A recent experiment by Gizmodo’s Kashmir Hill and Alan Mislove of Northeastern University raised concerns that Facebook may be “letting advertisers reach users with contact information collected in surprising ways.” One of those “surprising” ways that immediately raised concern among security experts is the ability to leverage phone numbers collected for use in Multi-Factor Authentication (MFA) for advertiser targeting.
In other words, this article asserts that if you’ve submitted your mobile phone number to Facebook as a secondary authentication factor, advertisers on Facebook can use that information to target you for ads.
Why this is an issue
To some extent, data collection is a natural part of comprehensive and effective cyber-security. Regulators as well as the public (you and I), tend to accept the collection of private data - such as mobile phone numbers - when it’s for the purpose of fighting the bad guys and keeping our information secure.
Phone numbers, as well as other security-related data, are classified as Personally Identifiable Information (PII). This means that they can be used to identify, contact, or locate an individual. As such, this security-related data has significant potential monetizable value.
The value of this information, coupled with the fact that users are more likely to share personal information for security purposes, creates a natural temptation for vendors to leverage this security-based data for commercial purposes.
Vendors that collect personal data are therefore asked to provide a clear purpose for the way this data will be used, and are expected to follow that particular purpose. Specifically, when we agree to share PII for security purposes, it is done with the base assumption that this information will be used only for the purpose of providing safer and better cyber-security - Not for business purposes outside of that scope like advertising.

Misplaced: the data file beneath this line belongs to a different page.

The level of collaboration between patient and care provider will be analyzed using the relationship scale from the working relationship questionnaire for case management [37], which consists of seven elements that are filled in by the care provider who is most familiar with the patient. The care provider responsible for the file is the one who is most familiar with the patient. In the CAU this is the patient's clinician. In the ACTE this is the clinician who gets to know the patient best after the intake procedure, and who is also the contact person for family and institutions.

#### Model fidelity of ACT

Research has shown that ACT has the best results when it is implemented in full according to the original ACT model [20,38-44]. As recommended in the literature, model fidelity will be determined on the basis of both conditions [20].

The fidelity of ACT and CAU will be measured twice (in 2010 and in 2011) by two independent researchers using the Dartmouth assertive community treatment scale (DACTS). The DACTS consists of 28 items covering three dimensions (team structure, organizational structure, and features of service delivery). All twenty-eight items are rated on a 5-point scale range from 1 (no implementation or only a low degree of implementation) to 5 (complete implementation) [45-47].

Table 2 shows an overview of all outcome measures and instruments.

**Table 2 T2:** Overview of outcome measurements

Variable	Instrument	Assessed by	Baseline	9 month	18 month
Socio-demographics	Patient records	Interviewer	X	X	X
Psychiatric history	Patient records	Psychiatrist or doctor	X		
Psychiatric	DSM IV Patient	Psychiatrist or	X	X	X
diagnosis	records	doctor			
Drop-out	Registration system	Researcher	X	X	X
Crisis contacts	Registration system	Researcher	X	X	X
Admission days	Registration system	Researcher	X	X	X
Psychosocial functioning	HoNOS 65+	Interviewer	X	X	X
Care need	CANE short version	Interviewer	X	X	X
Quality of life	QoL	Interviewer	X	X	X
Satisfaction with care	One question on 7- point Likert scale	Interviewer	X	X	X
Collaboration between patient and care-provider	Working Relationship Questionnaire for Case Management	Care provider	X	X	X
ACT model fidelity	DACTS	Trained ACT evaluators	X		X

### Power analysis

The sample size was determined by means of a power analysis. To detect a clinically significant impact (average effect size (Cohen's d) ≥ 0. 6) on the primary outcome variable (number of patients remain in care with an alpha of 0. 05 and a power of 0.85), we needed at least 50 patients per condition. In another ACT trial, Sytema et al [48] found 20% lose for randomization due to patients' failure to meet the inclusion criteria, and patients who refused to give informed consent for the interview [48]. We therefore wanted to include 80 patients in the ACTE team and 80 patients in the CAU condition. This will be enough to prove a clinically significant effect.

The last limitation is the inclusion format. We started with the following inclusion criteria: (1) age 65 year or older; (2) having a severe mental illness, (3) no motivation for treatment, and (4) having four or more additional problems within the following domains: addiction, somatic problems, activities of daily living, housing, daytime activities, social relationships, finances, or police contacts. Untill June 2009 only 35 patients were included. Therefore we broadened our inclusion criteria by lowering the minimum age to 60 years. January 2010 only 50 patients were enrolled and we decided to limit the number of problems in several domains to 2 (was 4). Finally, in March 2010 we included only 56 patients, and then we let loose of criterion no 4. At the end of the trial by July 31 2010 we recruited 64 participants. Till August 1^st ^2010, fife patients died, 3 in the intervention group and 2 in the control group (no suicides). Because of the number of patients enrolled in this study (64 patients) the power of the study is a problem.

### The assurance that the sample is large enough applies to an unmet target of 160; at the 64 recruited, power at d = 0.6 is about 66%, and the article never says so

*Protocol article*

This is critical for the adoption of security technologies by the industry. And just as importantly, it’s crucial for the trust and adoption of security options by consumers. It’s all about maintaining trust between all parties that are in this journey to provide safer and more secure digital age.
What developers can do
If you are a developer, here are three recommendations on how you can responsibly handle user PII going forward.
Familiarize yourself with and leverage security best practices: We recommend that all app developers support MFA using native mobile Authenticator apps, while also reducing their use of SMS-based MFA and security questions. If you must use one of these methods, understand the associated risk and PII considerations. It may seem dry, but the NIST 800-63B Guidelines provides some very valuable information. Give it a read.
Separate security data from business data: Using separate technology and teams for the management of security data and business data is critical for maintaining trust with your users. Consider using external Customer Identity and Access Management (CIAM) services. Full disclosure: OneLogin is a provider of such a CIAM service.
Make your security practices public: Let users know exactly how their data will be used in your customer service agreement and customer consent form. Explicitly state what types of information will be collected for security purposes, and explain the boundaries of that data’s use. Be clear on what data is subject to use for commercial purposes, and to what extent.
What users can do
Luckily we, the individuals who own this data, can also easily address this particular alleged misuse of information.
A simple and proven approach is to leverage Mobile Authenticator apps, such as Google Authenticator or our own OneLogin Protect instead. These native mobile applications tie your identity to a device rather than to PII, such as a name, phone number or email address. These apps provide superior security, will not collect PII, and are free for all to use.
In the information age, the responsible and transparent use of PII is critical for maintaining trust between service vendors and their users. Hopefully this post has shed some light on how that trust can be violated, what developers can do to protect that trust, and how users can better protect themselves going forward.